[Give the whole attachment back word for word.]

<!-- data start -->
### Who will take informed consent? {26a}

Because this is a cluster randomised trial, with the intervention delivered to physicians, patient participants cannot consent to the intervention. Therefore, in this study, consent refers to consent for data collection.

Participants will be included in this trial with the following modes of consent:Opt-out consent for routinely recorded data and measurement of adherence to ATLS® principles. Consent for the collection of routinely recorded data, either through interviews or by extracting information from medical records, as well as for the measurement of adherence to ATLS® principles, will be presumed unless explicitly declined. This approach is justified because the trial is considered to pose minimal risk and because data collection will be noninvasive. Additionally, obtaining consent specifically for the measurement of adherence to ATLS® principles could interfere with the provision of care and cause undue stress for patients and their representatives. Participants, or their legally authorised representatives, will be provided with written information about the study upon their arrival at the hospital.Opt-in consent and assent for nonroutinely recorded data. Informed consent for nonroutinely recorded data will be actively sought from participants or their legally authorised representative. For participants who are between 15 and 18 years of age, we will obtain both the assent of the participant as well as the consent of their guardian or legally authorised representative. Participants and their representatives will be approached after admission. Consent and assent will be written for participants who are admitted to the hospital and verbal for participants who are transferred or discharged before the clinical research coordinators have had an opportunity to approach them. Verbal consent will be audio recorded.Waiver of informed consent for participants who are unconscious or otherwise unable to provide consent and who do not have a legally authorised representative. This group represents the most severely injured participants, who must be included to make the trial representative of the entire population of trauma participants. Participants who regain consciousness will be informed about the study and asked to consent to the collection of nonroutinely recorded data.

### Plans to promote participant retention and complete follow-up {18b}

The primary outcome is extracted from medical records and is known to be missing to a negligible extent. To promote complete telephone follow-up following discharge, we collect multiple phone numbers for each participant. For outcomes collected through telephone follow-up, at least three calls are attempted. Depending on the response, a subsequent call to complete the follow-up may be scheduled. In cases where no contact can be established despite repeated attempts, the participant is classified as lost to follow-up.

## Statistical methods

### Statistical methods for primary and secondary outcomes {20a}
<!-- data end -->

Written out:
### Who will take informed consent? {26a}

Because this is a cluster randomised trial, with the intervention delivered to physicians, patient participants cannot consent to the intervention. Therefore, in this study, consent refers to consent for data collection.

Participants will be included in this trial with the following modes of consent:Opt-out consent for routinely recorded data and measurement of adherence to ATLS® principles. Consent for the collection of routinely recorded data, either through interviews or by extracting information from medical records, as well as for the measurement of adherence to ATLS® principles, will be presumed unless explicitly declined. This approach is justified because the trial is considered to pose minimal risk and because data collection will be noninvasive. Additionally, obtaining consent specifically for the measurement of adherence to ATLS® principles could interfere with the provision of care and cause undue stress for patients and their representatives. Participants, or their legally authorised representatives, will be provided with written information about the study upon their arrival at the hospital.Opt-in consent and assent for nonroutinely recorded data. Informed consent for nonroutinely recorded data will be actively sought from participants or their legally authorised representative. For participants who are between 15 and 18 years of age, we will obtain both the assent of the participant as well as the consent of their guardian or legally authorised representative. Participants and their representatives will be approached after admission. Consent and assent will be written for participants who are admitted to the hospital and verbal for participants who are transferred or discharged before the clinical research coordinators have had an opportunity to approach them. Verbal consent will be audio recorded.Waiver of informed consent for participants who are unconscious or otherwise unable to provide consent and who do not have a legally authorised representative. This group represents the most severely injured participants, who must be included to make the trial representative of the entire population of trauma participants. Participants who regain consciousness will be informed about the study and asked to consent to the collection of nonroutinely recorded data.

### Plans to promote participant retention and complete follow-up {18b}

The primary outcome is extracted from medical records and is known to be missing to a negligible extent. To promote complete telephone follow-up following discharge, we collect multiple phone numbers for each participant. For outcomes collected through telephone follow-up, at least three calls are attempted. Depending on the response, a subsequent call to complete the follow-up may be scheduled. In cases where no contact can be established despite repeated attempts, the participant is classified as lost to follow-up.

## Statistical methods

### Statistical methods for primary and secondary outcomes {20a}